Seven Members of Outlaw Motorcycle Gang Convicted of Federal Racketeering Conspiracy Charges
St. Louis, MO - Seven members of the Wheels of Soul Outlaw Motorcycle Club were convicted today in federal court of Racketeering Conspiracy and related charges including murder, attempted murder, conspiracy to commit murder and tampering with evidence. The trial, which began on October 18 before Chief United States District Judge Catherine D. Perry, lasted more than 30 days. More than 60 witnesses testified about the Wheels of Soul, a nationally prominent mixed-race Outlaw Club boasting some 400 members.
In addition to the Racketeering Conspiracy, DOMINIC HENLEY, a/k/a “Bishop,” of St. Louis, was convicted of conspiracy to commit murder on January 29, 2011. The jury found that Henley and other members of the Wheels of Soul had traveled to East St. Louis, Illinois, planning to commit the murders of several members of a rival motorcycle club at the annual Black New Year event. Another local man, TIMOTHY BALLE, a/k/a “T,” also of St. Louis, was convicted of sale of a firearm to a previously convicted felon for a transaction in which he sold an SKS assault rifle to a fellow member of the Wheels of Soul.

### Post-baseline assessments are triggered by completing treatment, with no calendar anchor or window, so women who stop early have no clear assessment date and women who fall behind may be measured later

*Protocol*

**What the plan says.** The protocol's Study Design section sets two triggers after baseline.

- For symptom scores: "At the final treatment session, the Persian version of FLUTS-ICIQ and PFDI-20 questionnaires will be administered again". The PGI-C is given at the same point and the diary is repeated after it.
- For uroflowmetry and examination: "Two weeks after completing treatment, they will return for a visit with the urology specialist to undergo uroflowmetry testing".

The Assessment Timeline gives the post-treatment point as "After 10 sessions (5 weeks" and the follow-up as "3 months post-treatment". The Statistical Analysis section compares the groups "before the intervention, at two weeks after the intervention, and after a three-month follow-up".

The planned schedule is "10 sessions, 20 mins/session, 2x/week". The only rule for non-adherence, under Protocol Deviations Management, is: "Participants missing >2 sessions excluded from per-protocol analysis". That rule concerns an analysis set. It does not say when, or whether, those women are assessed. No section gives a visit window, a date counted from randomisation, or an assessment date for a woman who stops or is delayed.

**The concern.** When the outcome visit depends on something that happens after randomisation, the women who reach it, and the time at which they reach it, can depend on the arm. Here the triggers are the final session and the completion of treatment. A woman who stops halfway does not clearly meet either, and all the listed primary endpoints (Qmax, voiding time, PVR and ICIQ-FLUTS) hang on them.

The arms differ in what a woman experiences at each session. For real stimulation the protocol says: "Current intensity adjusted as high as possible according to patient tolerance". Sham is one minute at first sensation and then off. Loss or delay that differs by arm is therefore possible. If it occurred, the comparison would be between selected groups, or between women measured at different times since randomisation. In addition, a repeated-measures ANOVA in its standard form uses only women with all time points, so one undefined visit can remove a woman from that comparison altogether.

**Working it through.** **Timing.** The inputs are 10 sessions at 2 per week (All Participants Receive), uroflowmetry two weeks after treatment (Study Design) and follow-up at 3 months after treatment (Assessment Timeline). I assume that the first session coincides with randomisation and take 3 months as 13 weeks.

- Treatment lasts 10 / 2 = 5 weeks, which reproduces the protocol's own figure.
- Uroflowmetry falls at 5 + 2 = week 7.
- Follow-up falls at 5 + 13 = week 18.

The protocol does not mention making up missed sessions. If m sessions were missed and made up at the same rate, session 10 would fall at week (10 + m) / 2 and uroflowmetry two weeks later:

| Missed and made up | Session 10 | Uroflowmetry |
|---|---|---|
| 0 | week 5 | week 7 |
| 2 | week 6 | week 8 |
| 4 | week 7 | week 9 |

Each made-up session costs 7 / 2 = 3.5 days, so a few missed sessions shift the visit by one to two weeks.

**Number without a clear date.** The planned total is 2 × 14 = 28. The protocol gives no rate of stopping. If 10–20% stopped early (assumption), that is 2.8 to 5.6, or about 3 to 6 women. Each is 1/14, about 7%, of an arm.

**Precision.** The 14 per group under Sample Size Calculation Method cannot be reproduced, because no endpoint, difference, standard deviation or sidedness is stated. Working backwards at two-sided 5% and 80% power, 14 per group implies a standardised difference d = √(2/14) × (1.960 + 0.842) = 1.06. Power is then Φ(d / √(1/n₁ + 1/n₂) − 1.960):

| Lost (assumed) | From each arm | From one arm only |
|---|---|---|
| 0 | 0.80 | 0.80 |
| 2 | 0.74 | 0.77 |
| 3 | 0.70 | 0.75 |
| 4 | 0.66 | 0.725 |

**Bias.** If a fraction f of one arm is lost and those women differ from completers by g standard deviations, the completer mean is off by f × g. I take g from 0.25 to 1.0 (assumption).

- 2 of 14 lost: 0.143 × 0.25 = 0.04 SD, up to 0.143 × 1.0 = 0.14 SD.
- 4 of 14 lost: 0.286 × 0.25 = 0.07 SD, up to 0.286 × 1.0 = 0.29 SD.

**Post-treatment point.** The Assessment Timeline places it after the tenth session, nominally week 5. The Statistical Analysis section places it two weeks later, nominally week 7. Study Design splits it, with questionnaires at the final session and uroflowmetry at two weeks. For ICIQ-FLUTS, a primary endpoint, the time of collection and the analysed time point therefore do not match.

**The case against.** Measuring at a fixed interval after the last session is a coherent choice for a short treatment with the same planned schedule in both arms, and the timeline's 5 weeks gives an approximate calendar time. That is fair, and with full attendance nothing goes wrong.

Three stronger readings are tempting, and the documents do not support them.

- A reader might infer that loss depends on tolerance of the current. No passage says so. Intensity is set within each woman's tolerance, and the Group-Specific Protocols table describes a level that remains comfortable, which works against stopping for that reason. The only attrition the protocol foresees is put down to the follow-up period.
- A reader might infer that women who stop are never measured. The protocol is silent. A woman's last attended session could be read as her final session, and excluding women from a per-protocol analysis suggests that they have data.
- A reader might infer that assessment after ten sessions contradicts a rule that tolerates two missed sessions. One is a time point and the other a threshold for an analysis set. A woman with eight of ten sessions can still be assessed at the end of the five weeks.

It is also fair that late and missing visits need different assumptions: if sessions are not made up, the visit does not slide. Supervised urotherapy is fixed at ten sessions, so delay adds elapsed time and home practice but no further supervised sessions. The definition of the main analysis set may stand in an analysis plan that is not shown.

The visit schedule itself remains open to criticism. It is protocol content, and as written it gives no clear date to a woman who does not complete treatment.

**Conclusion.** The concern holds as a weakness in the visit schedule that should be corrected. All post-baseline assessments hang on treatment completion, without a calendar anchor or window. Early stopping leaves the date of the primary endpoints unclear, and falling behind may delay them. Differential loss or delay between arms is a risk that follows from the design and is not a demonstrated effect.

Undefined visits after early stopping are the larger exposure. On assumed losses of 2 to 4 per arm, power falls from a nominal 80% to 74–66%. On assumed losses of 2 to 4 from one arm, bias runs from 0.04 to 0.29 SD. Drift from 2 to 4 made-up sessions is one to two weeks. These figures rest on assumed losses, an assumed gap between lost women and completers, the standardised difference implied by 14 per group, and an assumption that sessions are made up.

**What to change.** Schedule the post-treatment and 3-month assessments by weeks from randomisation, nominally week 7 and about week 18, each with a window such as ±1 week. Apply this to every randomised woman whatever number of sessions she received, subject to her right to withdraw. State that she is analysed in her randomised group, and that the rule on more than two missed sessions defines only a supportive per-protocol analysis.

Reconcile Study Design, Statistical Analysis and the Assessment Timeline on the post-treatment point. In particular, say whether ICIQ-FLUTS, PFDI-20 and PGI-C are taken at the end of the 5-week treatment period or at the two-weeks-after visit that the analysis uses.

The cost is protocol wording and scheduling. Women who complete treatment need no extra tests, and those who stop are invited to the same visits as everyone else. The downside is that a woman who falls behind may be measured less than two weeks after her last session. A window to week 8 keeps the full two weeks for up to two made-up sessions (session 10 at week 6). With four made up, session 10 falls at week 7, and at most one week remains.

The jury also returned guilty verdicts against the Wheels of Soul’s national Vice-President, JAMES C. SMITH, a/k/a “Animal,” of Philadelphia; JERRY ELKINS, a/k/a “Shakka,” , of Aurora, Colorado; MARSHALL FRY, a/k/a “Bo,” of Lewisville, Texas; and ANTHONY ROBINSON, a/k/a “Blade,” of Chicago, Illinois. Robinson was also convicted of two separate murders in aid of racketeering activity, the first of which occurred on January 2, 2011, in Chicago, Illinois, and the second of which occurred some 60 days later in Marion, Ohio. As a result of these convictions, Robinson faces a mandatory sentence of life without the possibility of parole.
The investigation into the Wheels of Soul began in early 2009 in St. Louis and grew to include seven other states. The case was a joint investigation conducted by the Federal Bureau of Investigation in St. Louis and the Bureau of Alcohol, Tobacco, Firearms, and Explosives in Chicago, Illinois. The United States Attorney also commended the work of the Chicago Police Department, the Gary (IN) Police Department, the Marion (OH) Police Department, the St. Louis Metropolitan Police Department and the St. Louis County Police Department, all of which participated in the extensive investigation.